Her name is Neda and her death has become the central rallying cry of the Iranian rebellion. The fresh-faced teenage girl [pictured above] killed by a single sniper shot on the streets of Tehran Saturday is now a potent symbol for Iran's pro-democracy protesters.
Her shocking and quick death in the arms of her howling father was captured on closeup video, posted to Facebook and came to life on computer screens across the globe.
"RIP Neda, the world cries seeing your last breath," was one of a flood of messages on Twitter. "They killed Neda, but not her voice," read another. "Neda is everyone's sister, everyone's daughter, everyone's voice for freedom," said a third.
Within hours of her death, posters of the girl's face, open-eyed and bloody, were being brandished by demonstrators.
He identified her as Neda Soltani, a philosophy student. A Facebook group created to mourn her calls her "The Angel of Iran."
Tehran [is] bracing for more unrest today when thousands are expected to mourn the girl's death.
[New York Daily News]
[CONTENT WARNING: The serioiusly unsettling and graphic video of her death is viewable at this link:
The Fight over Iran's Future Is Only Beginning. -Amir Taheri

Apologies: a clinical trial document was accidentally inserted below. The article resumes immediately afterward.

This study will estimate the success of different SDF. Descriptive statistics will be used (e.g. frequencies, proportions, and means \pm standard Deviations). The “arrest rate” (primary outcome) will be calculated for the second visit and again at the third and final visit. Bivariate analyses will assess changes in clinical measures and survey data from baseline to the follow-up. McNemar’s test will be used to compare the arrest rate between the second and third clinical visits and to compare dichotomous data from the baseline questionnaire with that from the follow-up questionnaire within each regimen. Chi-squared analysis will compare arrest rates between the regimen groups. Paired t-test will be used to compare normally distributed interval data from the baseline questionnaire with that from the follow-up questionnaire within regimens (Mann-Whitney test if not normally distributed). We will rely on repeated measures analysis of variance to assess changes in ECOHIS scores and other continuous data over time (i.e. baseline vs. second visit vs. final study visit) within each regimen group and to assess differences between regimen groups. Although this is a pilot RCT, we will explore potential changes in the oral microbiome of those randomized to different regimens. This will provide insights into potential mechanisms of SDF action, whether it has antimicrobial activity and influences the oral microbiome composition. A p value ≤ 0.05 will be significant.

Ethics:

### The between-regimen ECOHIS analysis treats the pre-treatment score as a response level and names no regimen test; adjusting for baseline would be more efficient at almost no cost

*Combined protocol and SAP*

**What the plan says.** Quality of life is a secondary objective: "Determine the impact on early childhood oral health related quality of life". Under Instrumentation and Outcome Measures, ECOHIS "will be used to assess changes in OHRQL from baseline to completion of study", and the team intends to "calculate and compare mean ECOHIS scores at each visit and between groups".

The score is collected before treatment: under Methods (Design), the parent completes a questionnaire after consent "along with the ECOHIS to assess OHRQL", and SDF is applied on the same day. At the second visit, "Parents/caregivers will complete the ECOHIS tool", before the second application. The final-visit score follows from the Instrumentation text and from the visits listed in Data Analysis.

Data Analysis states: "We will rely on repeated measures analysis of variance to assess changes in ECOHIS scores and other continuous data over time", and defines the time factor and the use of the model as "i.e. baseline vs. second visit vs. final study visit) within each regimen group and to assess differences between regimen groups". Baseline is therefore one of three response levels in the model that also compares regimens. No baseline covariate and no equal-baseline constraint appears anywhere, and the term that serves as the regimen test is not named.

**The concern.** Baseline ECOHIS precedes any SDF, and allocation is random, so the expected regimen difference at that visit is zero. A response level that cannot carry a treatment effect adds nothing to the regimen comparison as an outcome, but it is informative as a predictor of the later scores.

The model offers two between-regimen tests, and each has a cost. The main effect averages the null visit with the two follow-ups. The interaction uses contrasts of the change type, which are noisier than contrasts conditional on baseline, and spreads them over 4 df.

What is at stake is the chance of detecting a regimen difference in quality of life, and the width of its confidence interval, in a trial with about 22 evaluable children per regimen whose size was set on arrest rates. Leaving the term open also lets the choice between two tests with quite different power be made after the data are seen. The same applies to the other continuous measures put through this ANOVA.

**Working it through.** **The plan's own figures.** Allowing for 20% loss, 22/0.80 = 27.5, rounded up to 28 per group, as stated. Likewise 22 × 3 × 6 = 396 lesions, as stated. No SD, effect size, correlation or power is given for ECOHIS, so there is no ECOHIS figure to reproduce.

As the principal face of the opposition, Mir Hossein Mousavi has come under pressure to wind up the movement. On Saturday, the head of Iran's security council, issued a veiled death threat.
Mousavi's wife and principal campaign manager, Zahra Rahnavard, has retaliated by publishing a poem through Twitter and SMS sent to millions of Iranians:
"Let the wolves know that in our tribe / If the father dies, his gun will remain / Even if all the men of the tribe are killed / A baby son will remain in the wooden cradle."
A Death Seen Around the World -Nazila Fathi
A gunshot rang out, and the woman, Neda Agha-Soltan, fell to the ground. “It burned me,” she said before she died.
The video has made Ms. Soltan, a 26-year-old who relatives said was not political, an instant symbol of the antigovernment movement.
Only scraps of information are known about Ms. Agha-Soltan. Her friends and relatives were mostly afraid to speak, and the government broke up public attempts to mourn her. She studied philosophy and took underground singing lessons — women are barred from singing publicly in Iran. Her name means voice in Persian, and many are now calling her the voice of Iran.
[New York Times]